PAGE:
Protesting of itself is a foundational block of our democracy. That this is in fact before we had the right to vote we had the right to protest, right. That’s the first amendment. It is the first thing that the founders decided to enshrine in our constitution was this idea to petition your government. And not to petition your government by giving a bunch of money or by casting a ballot but rather by raising your voice you have the ability to petition your government. I think that, you know protests serve various purposes, right. Protests, people often, we often see protests and we often, especially those in the media look at them dismissively. What do they want? What are they going to get out of this? What’s the point? What are they really asking for? Why didn’t they go vote instead? And I think that that largely misses the point of protest and why people come into the streets. People protest when they feel as if the other avenues of democracy have not served them. When you are a young college student in Portland who voted for Hillary Clinton in a blue state and that doesn’t really matter or have any bearing on who wins or who does not win the election, right. I think it’s unsurprising that so many of the demonstration’s we’re seeing are in deep liberal cities within blue states.
People whose votes frankly didn’t really matter in terms of the outcome.
Someone who lives in New York. Someone who lives in LA or Oakland, right.
Chicago. The protest is a means of petitioning your government. Protest is a means of community, of taking an individual voice that by itself might be weak and compounding it with other voices that now collectively become strong. Would the mayor of any of these cities take the call of the individual? Maybe they would but maybe they would not. Would the governor? Would the president address one person standing on the street saying no, this is unacceptable. Probably not. Would he address 50? Would he address 100 or 100,000? Well perhaps they would, right. It’s a means of amplifying a message and it’s also a means of physical resistance of saying this thing that is in front of me whether this is a police shooting, whether this is an incoming presidential administration. There’s something that I object to and that I will not stand down for. And you will have to deal with me in the political pressure created by my presence. And so I think that protest is powerful because of the community it creates and then of that community can be birthed all types of activism and organization that then leads to long term change.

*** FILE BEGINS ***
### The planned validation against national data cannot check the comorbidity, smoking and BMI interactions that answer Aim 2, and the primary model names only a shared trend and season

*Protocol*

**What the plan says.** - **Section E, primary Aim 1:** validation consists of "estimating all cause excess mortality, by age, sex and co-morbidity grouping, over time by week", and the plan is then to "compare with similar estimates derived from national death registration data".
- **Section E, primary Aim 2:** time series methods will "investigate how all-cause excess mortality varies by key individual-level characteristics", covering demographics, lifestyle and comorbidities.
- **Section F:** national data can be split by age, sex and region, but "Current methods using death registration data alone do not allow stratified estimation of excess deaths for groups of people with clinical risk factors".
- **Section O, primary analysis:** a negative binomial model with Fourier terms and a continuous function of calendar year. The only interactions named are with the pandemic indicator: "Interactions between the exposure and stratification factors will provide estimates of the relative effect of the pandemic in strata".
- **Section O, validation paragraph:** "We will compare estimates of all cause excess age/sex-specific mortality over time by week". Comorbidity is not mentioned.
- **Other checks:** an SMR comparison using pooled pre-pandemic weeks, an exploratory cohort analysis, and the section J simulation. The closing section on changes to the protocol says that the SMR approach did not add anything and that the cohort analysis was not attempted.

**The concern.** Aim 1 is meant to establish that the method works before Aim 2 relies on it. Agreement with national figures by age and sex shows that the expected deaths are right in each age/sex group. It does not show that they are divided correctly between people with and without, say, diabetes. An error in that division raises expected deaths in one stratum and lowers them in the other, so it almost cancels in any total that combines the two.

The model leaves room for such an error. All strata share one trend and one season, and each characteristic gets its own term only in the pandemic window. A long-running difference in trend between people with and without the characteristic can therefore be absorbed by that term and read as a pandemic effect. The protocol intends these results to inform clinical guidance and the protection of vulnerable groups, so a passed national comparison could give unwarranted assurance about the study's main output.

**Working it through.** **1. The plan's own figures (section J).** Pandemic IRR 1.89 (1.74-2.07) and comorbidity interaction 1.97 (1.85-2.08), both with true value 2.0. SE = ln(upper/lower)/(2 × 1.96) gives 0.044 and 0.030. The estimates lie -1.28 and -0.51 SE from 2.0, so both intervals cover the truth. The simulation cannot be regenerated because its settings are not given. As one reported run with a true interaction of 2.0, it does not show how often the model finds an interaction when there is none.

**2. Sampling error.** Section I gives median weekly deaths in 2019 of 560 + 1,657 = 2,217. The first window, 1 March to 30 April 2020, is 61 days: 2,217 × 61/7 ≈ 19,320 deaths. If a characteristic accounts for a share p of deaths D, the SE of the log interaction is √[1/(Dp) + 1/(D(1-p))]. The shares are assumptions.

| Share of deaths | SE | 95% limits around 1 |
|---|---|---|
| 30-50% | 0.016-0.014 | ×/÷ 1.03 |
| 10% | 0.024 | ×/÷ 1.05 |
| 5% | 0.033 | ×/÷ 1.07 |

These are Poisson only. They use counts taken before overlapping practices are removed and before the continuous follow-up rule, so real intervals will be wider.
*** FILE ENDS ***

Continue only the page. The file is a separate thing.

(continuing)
I got to Cleveland in December 2014 which was not long after the decision to not charge Darrin Wilson in Ferguson had been announced and the decision not to charge the officer in the death of Eric Gardner had been announced. And as protests were re-breaking out in all these cities there had also been another shooting. That if 12-year-old Tamir Rice in Cleveland. And so as protests were breaking out in New York and in St. Louis, Cleveland also had seen this surge of activism and Cleveland initially wasn’t very happy with this. The police handled the protests pretty well. They kind of guided the, they let them march, they let them shut down freeways. But the mayor began receiving all these complaints about it. Why was the freeway shut down? Why did you let them do this? He called a press conference to discuss the ongoing investigation into the shootings and discuss the protests. And he said, you know, protesting, the shutdown of the freeway, is the cost, it’s the inconvenience of freedom. That essentially he went to bat for the first amendment rights of these demonstrators. That’s something that we’ve now seen many more police departments do is follow that model. But Mayor Jackson, Frank Jackson in Cleveland was one of the first to really do this and I thought it sent quite a message about the role of protest and democracy.